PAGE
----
In 2005, Alyse Emdur unearthed a photograph (above) of her visiting her older brother in prison. She recalls, even as a 5 year old, her confusion and discomfit with the tropical beach scene to her back.
To Alyse, these garishly coloured corners of the prison visiting rooms are analogous with commercial photo portrait studios, “If you weren’t familiar with prisons, you might think these were prom photos or made in community centres. They’re very ambiguous,” says Alyse.
Fascinated by the obscure and closeted mural works in prisons across the U.S., Alyse meditated upon them in her MFA grad show (she even commissioned a prison artist to paint a mural on parachute canvas). She is now bringing hundreds of authentic American prison visiting room portraits from her Prison Landscapes project together in a book to be released later this year.
Alyse contacted over 300 prisoners via prison penpal and dating websites. Just over 150 agreed to be part of the project.
In the past, I’ve argued that visiting room portraits may constitute the largest type of American vernacular photography not seen by the majority public. I’ve also noted how companies will manipulate these portraits and, at the request of the owner, photoshop out the prison environment. Photoshop “services” such as these are the post-production equivalent of the denial existent in the original works.
If these idyllic landscapes are about escape it might not just be in an emotional sense, “They are a security feature,” says Alyse. “The backdrops are there to control the type of imagery that is being exported out of the institution. To be specific, the administration doesn’t want images of the inside of the prison to circulate outside of the prison because the thinking is that those images could help an inmate escape. That’s what makes these images slippery and interesting; they also create an escape for the poser and for the [family member] who receives the photo.”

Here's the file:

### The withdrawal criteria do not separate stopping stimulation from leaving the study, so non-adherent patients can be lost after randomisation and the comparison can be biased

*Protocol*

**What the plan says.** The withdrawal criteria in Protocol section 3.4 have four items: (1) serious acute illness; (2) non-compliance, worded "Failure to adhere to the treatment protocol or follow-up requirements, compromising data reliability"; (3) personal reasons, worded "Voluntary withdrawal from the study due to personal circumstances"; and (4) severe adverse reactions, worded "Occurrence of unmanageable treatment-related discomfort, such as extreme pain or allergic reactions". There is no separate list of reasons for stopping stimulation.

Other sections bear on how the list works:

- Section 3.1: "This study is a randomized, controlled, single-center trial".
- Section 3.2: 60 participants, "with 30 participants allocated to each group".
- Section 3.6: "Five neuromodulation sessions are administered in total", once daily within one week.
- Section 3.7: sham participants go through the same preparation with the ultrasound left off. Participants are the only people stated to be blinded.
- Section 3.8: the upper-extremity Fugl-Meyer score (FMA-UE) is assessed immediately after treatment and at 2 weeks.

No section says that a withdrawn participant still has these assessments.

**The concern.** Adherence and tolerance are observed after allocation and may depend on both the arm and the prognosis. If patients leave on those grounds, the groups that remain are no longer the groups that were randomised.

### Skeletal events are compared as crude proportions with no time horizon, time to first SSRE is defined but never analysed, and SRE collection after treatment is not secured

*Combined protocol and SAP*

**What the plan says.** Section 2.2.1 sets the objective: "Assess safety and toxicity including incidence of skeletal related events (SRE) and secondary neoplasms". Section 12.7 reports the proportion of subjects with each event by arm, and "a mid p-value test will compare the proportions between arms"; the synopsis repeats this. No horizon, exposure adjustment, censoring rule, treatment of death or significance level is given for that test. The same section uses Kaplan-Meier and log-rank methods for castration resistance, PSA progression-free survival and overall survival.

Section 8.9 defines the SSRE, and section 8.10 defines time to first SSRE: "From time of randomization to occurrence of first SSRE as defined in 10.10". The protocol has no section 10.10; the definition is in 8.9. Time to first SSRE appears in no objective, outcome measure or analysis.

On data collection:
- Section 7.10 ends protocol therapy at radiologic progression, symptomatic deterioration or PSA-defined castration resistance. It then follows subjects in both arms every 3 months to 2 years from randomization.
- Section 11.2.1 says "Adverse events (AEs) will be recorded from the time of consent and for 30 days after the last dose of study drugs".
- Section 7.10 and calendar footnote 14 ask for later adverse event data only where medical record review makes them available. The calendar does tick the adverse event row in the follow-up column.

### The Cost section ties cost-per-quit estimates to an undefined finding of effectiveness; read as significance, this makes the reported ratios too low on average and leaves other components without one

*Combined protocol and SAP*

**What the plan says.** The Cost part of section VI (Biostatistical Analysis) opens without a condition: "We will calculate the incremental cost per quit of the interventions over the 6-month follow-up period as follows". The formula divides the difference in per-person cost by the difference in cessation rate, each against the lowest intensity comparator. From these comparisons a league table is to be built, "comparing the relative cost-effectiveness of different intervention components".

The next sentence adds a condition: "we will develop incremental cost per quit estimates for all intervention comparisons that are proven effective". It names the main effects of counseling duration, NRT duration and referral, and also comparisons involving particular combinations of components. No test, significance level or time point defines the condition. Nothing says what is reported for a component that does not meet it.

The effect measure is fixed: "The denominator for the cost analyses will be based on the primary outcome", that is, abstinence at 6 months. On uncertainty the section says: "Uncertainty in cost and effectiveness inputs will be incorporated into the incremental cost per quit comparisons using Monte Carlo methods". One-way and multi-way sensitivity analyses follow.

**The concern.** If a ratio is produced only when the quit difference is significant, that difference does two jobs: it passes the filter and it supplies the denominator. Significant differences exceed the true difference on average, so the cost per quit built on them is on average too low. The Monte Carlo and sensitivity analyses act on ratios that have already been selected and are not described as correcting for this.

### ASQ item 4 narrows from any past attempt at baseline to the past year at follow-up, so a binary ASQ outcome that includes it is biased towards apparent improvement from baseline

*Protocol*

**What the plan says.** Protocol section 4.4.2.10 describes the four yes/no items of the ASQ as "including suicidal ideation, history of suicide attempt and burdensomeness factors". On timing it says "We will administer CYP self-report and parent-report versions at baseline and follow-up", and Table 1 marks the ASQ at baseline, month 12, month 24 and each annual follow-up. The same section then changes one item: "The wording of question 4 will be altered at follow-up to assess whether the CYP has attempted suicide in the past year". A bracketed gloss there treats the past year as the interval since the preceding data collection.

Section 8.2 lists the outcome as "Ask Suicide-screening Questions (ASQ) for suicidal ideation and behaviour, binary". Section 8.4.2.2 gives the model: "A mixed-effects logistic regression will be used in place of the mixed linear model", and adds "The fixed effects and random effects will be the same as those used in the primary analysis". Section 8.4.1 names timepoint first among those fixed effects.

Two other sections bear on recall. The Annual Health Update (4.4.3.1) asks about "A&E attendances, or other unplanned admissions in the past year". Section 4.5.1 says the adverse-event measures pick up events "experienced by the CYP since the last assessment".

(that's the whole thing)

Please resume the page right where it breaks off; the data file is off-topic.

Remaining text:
How or why does this discussion matter? Well, essentially these are images about control. Cameras are considered a security hazard by prison authorities. Prisoners have no opportunity to self-represent (bar some very exceptional prison photo workshops). After their mugshot, these visiting room portraits are the only chance America’s 2.3 million prisoners have to achieve something that approximates self-representation. These are highly mediated images and they are often a performance that belies the hardship of prison life.
Alyse and I talk about the regionalism of the backdrop murals; the dearth of research on this quirky and hidden aspect of American visual culture; and Alyse notes how the artistry of mural painting is disappearing as acrylic and enamel paint is replaced by large photo-printed screens.
Alyse Emdur (b. NJ, USA 1983) works with photography, video, research, social engagement, and drawing. Her work has been exhibited at Printed Matter and the Lambent Foundation in New York; the University of Texas Visual Arts Center in Austin; Bezalel University in Tel Aviv, Israel; the Lab in San Francisco; La Montagne Gallery in Boston; Laura Bartlett Gallery in London, England; Spacibar in Oslo, Norway; In Situ in Paris, France, and Kunststichting Artis in Hertogenbosch, Netherlands.
In Spring 2012, a book of her project Prison Landscapes will be published by Four Corners Books (London).
Download an interview with Niels Van Tomme published in the Fall 2011 Issue of Art Papers Magazine, here (PDF)
Download an excerpt of Prison Landscapes published in Issue 37 of Cabinet Magazine, here (PDF)